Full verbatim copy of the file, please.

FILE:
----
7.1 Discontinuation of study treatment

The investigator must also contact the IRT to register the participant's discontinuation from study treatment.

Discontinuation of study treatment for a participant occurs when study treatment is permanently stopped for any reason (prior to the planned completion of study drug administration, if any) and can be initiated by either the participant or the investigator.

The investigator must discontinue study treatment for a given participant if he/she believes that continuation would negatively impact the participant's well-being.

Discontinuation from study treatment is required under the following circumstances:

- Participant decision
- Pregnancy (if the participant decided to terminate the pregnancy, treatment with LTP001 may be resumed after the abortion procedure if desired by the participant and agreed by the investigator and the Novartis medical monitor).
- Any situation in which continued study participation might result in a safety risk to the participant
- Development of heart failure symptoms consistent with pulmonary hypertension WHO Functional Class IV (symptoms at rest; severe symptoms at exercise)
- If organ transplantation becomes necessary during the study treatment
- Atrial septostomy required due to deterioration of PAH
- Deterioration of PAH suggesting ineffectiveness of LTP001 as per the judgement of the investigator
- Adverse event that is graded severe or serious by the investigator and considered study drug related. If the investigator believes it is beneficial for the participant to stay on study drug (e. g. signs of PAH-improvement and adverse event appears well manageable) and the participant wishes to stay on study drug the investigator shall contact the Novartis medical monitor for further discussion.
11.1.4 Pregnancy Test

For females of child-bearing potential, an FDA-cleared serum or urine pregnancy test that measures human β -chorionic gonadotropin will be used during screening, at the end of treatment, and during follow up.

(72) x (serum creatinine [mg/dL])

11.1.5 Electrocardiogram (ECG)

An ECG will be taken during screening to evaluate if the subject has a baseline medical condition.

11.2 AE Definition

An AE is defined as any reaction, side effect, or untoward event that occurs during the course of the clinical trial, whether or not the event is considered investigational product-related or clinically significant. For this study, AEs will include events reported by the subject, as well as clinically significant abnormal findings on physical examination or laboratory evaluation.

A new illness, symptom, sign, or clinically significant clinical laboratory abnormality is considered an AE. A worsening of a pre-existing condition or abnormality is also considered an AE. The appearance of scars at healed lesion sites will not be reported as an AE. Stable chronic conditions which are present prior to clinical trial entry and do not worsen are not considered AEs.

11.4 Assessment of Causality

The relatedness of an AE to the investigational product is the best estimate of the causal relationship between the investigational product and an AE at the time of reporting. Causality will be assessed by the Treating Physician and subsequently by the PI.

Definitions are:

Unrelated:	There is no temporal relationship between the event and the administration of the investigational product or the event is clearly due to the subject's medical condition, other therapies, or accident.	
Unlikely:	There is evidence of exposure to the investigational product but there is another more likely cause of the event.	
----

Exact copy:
7.1 Discontinuation of study treatment

The investigator must also contact the IRT to register the participant's discontinuation from study treatment.

Discontinuation of study treatment for a participant occurs when study treatment is permanently stopped for any reason (prior to the planned completion of study drug administration, if any) and can be initiated by either the participant or the investigator.

The investigator must discontinue study treatment for a given participant if he/she believes that continuation would negatively impact the participant's well-being.

Discontinuation from study treatment is required under the following circumstances:

- Participant decision
- Pregnancy (if the participant decided to terminate the pregnancy, treatment with LTP001 may be resumed after the abortion procedure if desired by the participant and agreed by the investigator and the Novartis medical monitor).
- Any situation in which continued study participation might result in a safety risk to the participant
- Development of heart failure symptoms consistent with pulmonary hypertension WHO Functional Class IV (symptoms at rest; severe symptoms at exercise)
- If organ transplantation becomes necessary during the study treatment
- Atrial septostomy required due to deterioration of PAH
- Deterioration of PAH suggesting ineffectiveness of LTP001 as per the judgement of the investigator
- Adverse event that is graded severe or serious by the investigator and considered study drug related. If the investigator believes it is beneficial for the participant to stay on study drug (e. g. signs of PAH-improvement and adverse event appears well manageable) and the participant wishes to stay on study drug the investigator shall contact the Novartis medical monitor for further discussion.
11.1.4 Pregnancy Test

For females of child-bearing potential, an FDA-cleared serum or urine pregnancy test that measures human β -chorionic gonadotropin will be used during screening, at the end of treatment, and during follow up.

(72) x (serum creatinine [mg/dL])

11.1.5 Electrocardiogram (ECG)

An ECG will be taken during screening to evaluate if the subject has a baseline medical condition.

11.2 AE Definition

An AE is defined as any reaction, side effect, or untoward event that occurs during the course of the clinical trial, whether or not the event is considered investigational product-related or clinically significant. For this study, AEs will include events reported by the subject, as well as clinically significant abnormal findings on physical examination or laboratory evaluation.

A new illness, symptom, sign, or clinically significant clinical laboratory abnormality is considered an AE. A worsening of a pre-existing condition or abnormality is also considered an AE. The appearance of scars at healed lesion sites will not be reported as an AE. Stable chronic conditions which are present prior to clinical trial entry and do not worsen are not considered AEs.

11.4 Assessment of Causality

The relatedness of an AE to the investigational product is the best estimate of the causal relationship between the investigational product and an AE at the time of reporting. Causality will be assessed by the Treating Physician and subsequently by the PI.

Definitions are:

Unrelated:	There is no temporal relationship between the event and the administration of the investigational product or the event is clearly due to the subject's medical condition, other therapies, or accident.	
Unlikely:	There is evidence of exposure to the investigational product but there is another more likely cause of the event.	